The Building of a railroad across America in the mid-19th century is a marvelous situation for a historical novel. Consider the intrigue, the passion, the politics, the ambition, the high finance and high adventure and any number of other delicious possibilities. Consider the ingredients -- yellow fever, clipper ships, clanging iron, the Sierra Nevada mountains, New York board rooms and San Francisco bawdyhouses, nitroglycerine, the Civil War, blizzards and deserts, Irish and Chinese. It's enough to send dust-jacket prose to dangerous levels promising a "lavish epic," hardy men and courageous women," influential tycoons," "alluring ladies" and all the rest. "A Man of Destiny" has lots of promise on its dust jacket.

There is only one problem with the cliches attached to this hefty 569-page clunker -- they're fraudulent. Not one inch of track is laid until the final chapter, and then, in 35 pages the whole transcontinental railroad is built, complete with golden spike at Promontory Point.

And that's the interesting part. This is not a novel about building a railroad, it's a novel about waiting to build a railroad. Graham Masterton, a former executive editor of Penthouse, succeeds in giving one of the greatest adventures of the 19th century all the excitement of a race between garden slugs. In Collis Edmonds, the builder of the "Sierra Pacific" railroad, we have a supremely dull little man hwose life as a hardware store owner and small-time cad utterly fails to convince us that he possesses a consuming vision to unite the nation with iron tracks. Yet all the surrounding characters stand back and do everything but emit low whistles in admiration of his alleged passion to bring about his achievement.

We are supposed to do the same, apparently, for Masterton tells us that, in fact, Edmonds "ate, drank, breathed and slept the railroad." And when we doubt that Edmonds has the vision, Masterton quickly puts those doubts to rest. "I have a vision," Edmonds says, and that, presumably, is that. Unfortunately, vision is created through action, not statements. When one of Edmonds' partners tells him, "You feel something about [the railroad] that I can't even begin to understand," we know all to well what he means.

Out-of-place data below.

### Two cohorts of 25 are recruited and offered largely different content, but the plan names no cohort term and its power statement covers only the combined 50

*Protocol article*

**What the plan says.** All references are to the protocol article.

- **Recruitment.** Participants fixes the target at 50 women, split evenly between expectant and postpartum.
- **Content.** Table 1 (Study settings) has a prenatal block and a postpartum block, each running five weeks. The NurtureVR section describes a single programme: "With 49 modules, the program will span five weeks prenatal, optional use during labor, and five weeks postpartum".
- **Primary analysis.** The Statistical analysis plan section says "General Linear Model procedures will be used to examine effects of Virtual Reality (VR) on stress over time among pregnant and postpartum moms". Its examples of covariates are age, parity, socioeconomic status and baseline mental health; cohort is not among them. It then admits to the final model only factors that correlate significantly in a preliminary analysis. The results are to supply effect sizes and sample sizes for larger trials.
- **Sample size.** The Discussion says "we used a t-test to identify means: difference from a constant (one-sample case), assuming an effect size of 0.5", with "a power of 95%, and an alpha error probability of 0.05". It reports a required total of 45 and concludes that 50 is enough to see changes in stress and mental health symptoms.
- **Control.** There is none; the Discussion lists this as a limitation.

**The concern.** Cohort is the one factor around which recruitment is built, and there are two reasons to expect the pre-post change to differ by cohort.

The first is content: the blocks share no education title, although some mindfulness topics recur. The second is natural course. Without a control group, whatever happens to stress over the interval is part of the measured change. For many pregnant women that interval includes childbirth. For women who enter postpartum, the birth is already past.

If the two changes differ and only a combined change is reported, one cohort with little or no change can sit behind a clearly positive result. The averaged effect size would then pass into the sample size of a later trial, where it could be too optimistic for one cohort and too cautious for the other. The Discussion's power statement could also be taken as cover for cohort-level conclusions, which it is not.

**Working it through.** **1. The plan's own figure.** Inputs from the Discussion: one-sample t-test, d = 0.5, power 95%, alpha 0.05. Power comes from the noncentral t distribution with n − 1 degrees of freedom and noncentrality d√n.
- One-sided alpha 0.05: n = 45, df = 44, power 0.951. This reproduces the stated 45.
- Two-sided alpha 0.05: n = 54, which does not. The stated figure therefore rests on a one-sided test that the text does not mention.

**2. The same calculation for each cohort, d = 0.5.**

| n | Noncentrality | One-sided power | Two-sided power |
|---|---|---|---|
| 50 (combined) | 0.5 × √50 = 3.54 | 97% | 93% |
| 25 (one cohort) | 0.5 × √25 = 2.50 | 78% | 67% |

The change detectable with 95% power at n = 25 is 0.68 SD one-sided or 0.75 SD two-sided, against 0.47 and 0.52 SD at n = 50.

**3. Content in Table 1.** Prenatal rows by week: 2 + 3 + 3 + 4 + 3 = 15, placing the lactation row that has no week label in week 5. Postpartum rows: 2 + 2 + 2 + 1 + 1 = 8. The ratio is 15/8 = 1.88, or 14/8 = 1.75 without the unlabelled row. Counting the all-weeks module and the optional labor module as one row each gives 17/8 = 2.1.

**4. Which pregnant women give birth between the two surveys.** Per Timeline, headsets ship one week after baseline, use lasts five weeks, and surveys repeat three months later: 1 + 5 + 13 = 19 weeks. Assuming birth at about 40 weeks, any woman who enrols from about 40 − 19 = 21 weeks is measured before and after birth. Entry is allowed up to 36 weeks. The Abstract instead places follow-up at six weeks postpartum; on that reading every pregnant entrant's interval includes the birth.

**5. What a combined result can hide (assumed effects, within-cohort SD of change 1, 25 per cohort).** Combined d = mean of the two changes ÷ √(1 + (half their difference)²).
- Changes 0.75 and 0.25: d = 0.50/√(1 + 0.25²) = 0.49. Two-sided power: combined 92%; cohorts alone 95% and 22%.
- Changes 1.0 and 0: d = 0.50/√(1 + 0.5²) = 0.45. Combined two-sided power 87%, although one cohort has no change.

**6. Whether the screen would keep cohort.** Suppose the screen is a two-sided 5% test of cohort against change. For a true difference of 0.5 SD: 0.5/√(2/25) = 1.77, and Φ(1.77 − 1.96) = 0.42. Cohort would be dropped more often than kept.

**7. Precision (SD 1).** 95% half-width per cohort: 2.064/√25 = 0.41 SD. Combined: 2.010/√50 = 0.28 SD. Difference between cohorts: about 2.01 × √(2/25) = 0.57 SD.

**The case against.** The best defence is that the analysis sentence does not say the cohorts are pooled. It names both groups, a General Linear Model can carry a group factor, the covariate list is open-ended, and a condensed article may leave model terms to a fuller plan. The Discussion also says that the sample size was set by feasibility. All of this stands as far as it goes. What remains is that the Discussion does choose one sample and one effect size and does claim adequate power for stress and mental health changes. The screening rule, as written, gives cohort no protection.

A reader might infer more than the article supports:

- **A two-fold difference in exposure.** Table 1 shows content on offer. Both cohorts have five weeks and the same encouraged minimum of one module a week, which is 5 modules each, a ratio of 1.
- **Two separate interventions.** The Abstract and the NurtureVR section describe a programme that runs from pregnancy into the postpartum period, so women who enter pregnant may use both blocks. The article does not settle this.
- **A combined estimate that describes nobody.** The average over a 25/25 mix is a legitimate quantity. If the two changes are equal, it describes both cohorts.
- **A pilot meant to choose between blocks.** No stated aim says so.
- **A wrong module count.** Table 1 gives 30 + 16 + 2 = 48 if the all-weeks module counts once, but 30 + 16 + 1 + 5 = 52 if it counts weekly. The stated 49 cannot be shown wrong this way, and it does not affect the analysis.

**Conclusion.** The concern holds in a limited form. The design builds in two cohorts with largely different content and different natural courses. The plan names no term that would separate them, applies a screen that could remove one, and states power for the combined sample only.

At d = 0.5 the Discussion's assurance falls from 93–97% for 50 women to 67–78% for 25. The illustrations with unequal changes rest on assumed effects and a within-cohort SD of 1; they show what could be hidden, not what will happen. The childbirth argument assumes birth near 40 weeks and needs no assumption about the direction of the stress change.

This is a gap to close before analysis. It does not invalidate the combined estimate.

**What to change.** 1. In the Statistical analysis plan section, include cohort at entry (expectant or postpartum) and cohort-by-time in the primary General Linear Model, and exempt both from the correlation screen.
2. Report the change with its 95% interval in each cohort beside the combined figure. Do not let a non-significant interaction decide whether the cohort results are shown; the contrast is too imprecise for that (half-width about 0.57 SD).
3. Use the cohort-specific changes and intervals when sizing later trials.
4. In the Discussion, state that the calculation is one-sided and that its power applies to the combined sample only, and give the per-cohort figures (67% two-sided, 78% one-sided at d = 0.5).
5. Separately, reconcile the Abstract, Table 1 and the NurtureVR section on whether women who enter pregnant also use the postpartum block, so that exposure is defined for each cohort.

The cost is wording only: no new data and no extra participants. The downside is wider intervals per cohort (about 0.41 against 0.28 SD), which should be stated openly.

The problem is that Masterton is content to tell us what the vision is rather than demonstrate it, and so the whole premise never gets off the ground. rIn fact, the whole railroad never gets on the ground until we are driven to distraction with the talking of it.

It is also annoying to have 19th-century Americans advising each other to "have your priorities sorted out," or discussing their "options," or admiring each other's "style" or worrying if their marriages will "work." Nor would a bawdyhouse madam, in those pre-Freudian times, discuss sexual "discipline" as the need of powerful men to compensate for thier power by placing themselves "completely at the mercy of someone else." These are more than historical anachronisms like wristwatches or ice cubes (which also appear here decades before their time); they show fundamental insensitivity to the perceptions of the era that are essential to a historical novel's integrity. One cringes in fear that sooner or later Edmonds' wife will reassure him that when it comes to railroad passion, she knows where his head is at.

For all the many novels set on the western frontier, their is no shortage of raw material for another good one. This tedious slow freight, unfortunately, is not one of them.